Still, despite consensus that humans are to blame for Kivalina’s demise, the indirect chain of causation we find in climate change has made Kivalina’s legal efforts unsuccessful. To date, no one is willing to accept responsibility for helping this vulnerable tribal community relocate. How urgent is this emergency? By 2003, about half the livable space on the island had been lost, and some estimates predict that by 2025 the island will be completely uninhabitable. Kivalina is a real, living example of how climate change unequally bears down on Black, brown and Indigenous people.

How shall we respect the dignity of every human being and all of life?

These narratives of communities striving to address the impacts of the climate crisis and environmental degradation are foundational for the Episcopal Church. How then shall we live sustainably, with each other and all of life? With intentionality – seeking the blessing of the divine in prayer; experiences of God’s beautiful, created world; being true students of what is driving devasting impacts of life on earth today; and by making life-sustaining choices.

Presiding Bishop Curry has given the Episcopal Church a Care of Creation Pledge wherein we learn each other’s stories, stand with the most vulnerable and live more gently on the earth. Episcopalians are answering this call with our own way of being Christian – with resolutions embracing both science and faith and with the inspiration that prayer and our common worship can bring.

The reality of the Salton Sea and Kivalina can be a lens for how all on planet Earth need the hearts, minds and spirits of faithful Episcopalians to do the work of environmental justice. Other impacts are readily understood – the effects of the climate crisis on wildfires, floods and droughts that result in food insecurity and mass migrations and more. This is a moment to embrace the “long emergency,” renewing the earth and caring for creation in ways aligned with our faith and tradition. We can learn, we can work together, we can change our own habits, and we can be advocates for policies and resources to support the most vulnerable among us.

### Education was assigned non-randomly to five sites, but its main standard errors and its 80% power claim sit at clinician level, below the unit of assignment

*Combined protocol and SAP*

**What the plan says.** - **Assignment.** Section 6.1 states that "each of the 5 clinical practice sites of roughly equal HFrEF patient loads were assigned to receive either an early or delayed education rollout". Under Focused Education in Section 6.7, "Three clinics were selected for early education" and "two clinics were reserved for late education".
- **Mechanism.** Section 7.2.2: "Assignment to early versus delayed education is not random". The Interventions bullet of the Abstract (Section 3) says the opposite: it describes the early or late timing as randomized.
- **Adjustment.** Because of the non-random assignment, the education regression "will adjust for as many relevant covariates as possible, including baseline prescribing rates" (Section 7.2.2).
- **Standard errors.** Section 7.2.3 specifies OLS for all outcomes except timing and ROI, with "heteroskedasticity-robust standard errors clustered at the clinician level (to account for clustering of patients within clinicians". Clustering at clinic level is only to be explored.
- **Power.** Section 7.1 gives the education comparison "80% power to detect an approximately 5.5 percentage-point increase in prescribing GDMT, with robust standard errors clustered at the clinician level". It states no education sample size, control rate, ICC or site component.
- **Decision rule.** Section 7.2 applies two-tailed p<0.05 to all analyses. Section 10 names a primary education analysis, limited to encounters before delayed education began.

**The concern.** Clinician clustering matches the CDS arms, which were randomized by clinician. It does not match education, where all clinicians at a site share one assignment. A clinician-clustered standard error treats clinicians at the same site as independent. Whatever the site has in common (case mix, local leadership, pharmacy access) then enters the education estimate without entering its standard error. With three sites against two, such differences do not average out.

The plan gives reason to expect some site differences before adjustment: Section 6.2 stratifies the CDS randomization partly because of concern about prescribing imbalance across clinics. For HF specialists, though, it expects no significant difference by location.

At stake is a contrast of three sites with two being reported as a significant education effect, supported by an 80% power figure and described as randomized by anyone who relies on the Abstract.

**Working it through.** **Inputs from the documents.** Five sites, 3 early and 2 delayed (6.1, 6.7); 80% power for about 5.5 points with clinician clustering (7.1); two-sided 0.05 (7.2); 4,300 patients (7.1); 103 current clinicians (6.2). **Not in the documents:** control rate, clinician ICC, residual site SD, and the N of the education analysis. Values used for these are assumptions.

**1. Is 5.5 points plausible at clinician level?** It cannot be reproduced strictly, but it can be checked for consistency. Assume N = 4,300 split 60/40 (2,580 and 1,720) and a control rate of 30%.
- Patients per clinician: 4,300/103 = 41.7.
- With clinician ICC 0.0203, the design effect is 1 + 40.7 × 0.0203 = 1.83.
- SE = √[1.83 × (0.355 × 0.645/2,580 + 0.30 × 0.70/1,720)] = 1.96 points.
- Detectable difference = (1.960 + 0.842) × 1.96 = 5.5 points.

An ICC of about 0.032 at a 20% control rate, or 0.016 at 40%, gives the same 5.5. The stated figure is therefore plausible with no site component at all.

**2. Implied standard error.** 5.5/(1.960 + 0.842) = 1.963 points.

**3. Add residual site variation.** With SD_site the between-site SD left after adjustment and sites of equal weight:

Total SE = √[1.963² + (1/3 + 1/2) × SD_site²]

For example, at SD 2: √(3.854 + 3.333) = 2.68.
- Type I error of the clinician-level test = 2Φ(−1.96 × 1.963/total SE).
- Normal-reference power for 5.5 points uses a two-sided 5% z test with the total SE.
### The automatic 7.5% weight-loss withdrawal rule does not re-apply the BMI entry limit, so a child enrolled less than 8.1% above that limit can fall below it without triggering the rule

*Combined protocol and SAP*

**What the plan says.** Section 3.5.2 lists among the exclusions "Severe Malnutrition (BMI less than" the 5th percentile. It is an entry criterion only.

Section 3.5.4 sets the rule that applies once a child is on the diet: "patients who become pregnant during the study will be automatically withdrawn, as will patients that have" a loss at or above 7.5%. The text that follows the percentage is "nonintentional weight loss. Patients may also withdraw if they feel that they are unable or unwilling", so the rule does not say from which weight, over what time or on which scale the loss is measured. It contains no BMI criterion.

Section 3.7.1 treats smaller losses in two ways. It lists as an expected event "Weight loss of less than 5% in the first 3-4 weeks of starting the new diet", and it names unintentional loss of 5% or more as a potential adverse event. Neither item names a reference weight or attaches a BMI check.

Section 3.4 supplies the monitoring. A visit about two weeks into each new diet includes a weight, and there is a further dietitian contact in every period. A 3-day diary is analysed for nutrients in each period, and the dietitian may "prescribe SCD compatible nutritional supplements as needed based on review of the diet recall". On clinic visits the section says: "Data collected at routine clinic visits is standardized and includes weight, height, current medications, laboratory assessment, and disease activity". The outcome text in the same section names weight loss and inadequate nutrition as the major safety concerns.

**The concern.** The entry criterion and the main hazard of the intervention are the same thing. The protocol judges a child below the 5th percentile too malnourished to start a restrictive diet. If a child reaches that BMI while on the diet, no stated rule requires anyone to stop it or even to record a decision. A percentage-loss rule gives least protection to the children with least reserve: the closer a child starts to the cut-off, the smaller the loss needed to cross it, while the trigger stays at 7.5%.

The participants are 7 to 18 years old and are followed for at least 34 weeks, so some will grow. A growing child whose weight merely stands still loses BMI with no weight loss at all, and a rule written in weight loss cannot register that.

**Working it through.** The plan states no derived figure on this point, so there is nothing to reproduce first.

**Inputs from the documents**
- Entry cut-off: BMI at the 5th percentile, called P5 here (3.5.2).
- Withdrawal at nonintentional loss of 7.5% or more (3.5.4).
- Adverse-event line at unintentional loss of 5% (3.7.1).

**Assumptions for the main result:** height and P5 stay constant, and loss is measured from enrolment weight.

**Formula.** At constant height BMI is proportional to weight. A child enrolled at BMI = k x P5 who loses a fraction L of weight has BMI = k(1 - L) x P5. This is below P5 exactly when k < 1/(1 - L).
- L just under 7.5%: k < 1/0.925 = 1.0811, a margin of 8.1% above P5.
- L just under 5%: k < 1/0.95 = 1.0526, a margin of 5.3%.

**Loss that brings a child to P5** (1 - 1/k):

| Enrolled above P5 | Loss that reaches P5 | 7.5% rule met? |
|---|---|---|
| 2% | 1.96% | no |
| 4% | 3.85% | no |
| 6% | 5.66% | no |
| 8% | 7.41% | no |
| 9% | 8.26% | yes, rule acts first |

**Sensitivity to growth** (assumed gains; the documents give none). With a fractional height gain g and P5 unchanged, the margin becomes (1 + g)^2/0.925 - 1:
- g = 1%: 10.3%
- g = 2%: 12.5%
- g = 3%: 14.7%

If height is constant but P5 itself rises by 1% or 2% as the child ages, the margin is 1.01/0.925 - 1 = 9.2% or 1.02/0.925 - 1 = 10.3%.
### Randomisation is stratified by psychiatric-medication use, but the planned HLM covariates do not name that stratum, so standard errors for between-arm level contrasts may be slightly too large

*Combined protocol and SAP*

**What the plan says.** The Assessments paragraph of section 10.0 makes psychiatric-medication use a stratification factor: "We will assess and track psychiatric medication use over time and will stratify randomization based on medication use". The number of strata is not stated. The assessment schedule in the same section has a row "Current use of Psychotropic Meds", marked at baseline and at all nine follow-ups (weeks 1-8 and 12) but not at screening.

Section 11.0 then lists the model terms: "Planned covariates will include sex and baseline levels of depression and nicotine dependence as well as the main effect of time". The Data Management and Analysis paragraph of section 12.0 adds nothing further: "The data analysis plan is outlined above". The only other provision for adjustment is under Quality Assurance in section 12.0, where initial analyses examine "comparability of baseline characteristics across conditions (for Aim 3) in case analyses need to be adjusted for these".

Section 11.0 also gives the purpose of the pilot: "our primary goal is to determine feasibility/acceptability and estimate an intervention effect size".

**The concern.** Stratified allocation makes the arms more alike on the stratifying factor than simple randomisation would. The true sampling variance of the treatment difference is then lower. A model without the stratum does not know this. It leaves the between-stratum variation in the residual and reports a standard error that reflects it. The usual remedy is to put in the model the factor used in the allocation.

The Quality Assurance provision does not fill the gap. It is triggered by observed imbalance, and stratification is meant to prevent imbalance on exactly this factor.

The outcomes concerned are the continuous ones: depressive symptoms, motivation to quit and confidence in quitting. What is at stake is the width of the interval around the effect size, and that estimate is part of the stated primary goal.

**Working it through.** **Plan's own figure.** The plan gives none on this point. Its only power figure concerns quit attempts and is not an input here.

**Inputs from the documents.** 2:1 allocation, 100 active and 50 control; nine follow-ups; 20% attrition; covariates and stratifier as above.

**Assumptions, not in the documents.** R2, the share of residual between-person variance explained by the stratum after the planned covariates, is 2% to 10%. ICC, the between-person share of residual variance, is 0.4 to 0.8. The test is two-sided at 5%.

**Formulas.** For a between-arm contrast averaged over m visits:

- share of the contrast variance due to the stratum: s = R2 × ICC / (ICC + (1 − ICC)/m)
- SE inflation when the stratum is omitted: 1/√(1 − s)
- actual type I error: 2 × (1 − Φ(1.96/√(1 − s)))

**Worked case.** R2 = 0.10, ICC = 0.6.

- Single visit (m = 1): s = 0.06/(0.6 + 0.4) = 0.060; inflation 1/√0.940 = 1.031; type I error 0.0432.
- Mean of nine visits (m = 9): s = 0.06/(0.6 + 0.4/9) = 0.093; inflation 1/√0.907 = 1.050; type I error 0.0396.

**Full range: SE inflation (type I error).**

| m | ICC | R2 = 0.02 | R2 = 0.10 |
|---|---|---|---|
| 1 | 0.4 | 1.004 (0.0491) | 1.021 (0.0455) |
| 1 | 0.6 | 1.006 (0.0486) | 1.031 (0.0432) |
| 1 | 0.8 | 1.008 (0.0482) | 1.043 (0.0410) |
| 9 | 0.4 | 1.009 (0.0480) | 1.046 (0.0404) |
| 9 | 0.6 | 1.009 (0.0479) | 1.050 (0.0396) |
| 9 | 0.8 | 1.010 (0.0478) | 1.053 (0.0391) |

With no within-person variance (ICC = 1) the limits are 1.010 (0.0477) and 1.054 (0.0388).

As you live your Baptismal Covenant, taking up care of the earth as a true embrace of justice, consider the following opportunities:

  • Look deeply in your own heart, especially by taking time to experience the created world and helping others to do the same. This renewal and remembrance of wonder in all that God has made can strengthen our resolve, for we will protect what we love.
  • Review the Presiding Bishop's Creation Care Pledge, which calls us to share our stories about creation; to stand with those on the margin, who are suffering because of environmental degradation and climate change; and to begin life giving practices that can sustain life.
  • Sign on to our Office of Governmental Relations’ website for care of creation and support advocacy aligned with Episcopal Church policy.
  • Follow your passion for the world God has made by taking part in activities such as Holy Hikes, a ministry that supports experience and worship in natural settings; joining others in your church in learning how you can lower greenhouse gas emissions in your community through the on-line program Sustain Island Home; participating in the Episcopal Church’s Good News Gardens movement; or joining in tree planting as a church community, among other many actions.

As people of faith, and as Episcopalians, we can answer the call to prayer and to action, for the sake of God’s beautiful creation and the most vulnerable among us. We trust that this life – a more sustainable life – will be rich in wholeness and blessing.

The Rt. Rev. Marc Andrus, PhD, is the eighth bishop of the Episcopal Diocese of California, elected in 2006 following ministry as the Bishop Suffragan in the Episcopal Diocese of Alabama. Raised among the hills and lakes of East Tennessee, Bishop Marc developed an early love for the beauty of the earth and a call to protect it. His activism, grounded in contemplative prayer, has focused on the rights of vulnerable peoples, environmental justice and climate change. Bishop Marc has had the privilege of leading the Presiding Bishop’s delegations to the UN Climate Conferences (2015-2021). With the Rev. Matthew Fox, PhD, he co-authored the award-winning book, Stations of the Cosmic Crisis (Unity Press, 2016), and he is the author of Brothers in the Beloved Community: The Friendship of Thich Nhat Hanh and Martin Luther King Jr. (Parallax Press, 2021). He lives in San Francisco with his wife, Sheila.


This article is part of the March 2022 Vestry Papers issue on Caretakers of God's Creation